If you think you know how the Solar System is arranged, think again. Because there just might be another hidden planet lurking well beyond Neptune.
Most of us grew up with 9 planets. Then Pluto, became a dwarf planet along with the other Kuiper Belt objects and the layout of our Solar System changed.
Now we've got 8 planets and hundreds of dwarf planets. All of these objects orbit the Sun more or less regularly. Their orbits are all slightly elliptical and vary in inclination, but lets call that regular. Because there are objects beyond the Kuiper Belt that have extremely irregular orbits, and they’re throwing a bit of a wrench in how we imagine the Solar System is arranged.
Sedna is a dwarf planet that traces a highly elliptical orbit around the Sun. One AU is the distance from the Earth to the Sun. Sedna only comes as close as 76 AU to the Sun and goes as far out as 940 AU.
The Planet Sedna orbiting a Dark Dwarf Star in the Oort Cloud with our Solar System's Sun in the Far Distance
Dwarf planet Sedna got a companion out there, a recently discovered dwarf planet called 2012 VP113 that only comes as close as 80 AU from the Sun and travels as away as 452 AU.
There are a small handful of other bodies with similarly strange orbits, and the question plaguing astronomers is "why?"
Why are those bodies unlike all the other bodies? They aren't part of a distant debris field. They’re too far from Neptune to have their orbits perturbed by Neptune, and they’re too far from the Oort cloud. It’s possible a passing star pulled them away from the Kuiper Belt at some point. Or it’s possible there’s a massive planet out there that not only pulled these objects into their irregular orbits but is keeping them in their strangely distant place.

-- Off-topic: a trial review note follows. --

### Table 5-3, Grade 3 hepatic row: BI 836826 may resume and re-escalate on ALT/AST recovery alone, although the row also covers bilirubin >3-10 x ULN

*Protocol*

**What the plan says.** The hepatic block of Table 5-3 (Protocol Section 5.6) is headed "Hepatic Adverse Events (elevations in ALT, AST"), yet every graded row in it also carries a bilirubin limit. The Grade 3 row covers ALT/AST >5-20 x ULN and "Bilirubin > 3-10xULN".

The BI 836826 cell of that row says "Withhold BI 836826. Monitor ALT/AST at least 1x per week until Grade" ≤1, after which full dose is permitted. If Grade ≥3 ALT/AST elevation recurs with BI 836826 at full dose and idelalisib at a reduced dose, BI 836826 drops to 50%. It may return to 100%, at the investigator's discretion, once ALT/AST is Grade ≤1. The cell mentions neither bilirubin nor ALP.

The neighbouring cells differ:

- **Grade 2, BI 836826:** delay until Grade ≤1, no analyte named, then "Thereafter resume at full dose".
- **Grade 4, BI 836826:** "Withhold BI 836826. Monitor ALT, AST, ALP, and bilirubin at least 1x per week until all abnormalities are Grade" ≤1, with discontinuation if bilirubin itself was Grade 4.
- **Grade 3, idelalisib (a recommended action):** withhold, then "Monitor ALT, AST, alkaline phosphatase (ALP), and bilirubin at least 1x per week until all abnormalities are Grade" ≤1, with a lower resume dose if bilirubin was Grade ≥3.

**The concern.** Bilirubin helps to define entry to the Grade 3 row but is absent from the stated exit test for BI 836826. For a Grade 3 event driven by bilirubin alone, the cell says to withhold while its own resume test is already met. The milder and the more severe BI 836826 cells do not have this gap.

It’s far too early to tell — astronomers will need to make a lot more observations to confirm anything. Studying the irregular orbits of these distant tiny worlds could uncover the existence of a 9th planet in our solar system or 10th, depending on your feelings about Pluto.
The discovery of 2012 VP113 is adding compelling evidence to this idea. This isn’t a new way of looking for planets. It’s actually how Neptune was discovered. Neptune’s orbit was predicted based on irregularities observed in Uranus’ orbit; long behold the planet was there!
Irregularities in Neptune’s orbit led to the prediction of an even more distant extra planets on our solar system. Pluto was actually found near this predicted planet but is too small to really act on Neptune.
So, could the irregularities in these dwarf planets, when taken together, reveal a new planet orbiting our Sun in our own cosmic backyard? It might be a long shot, but it’s not impossible! So how do you guys feel about our ever-changing Solar System? Let us know in the comments below or you can catch us on Facebook Kwentologist.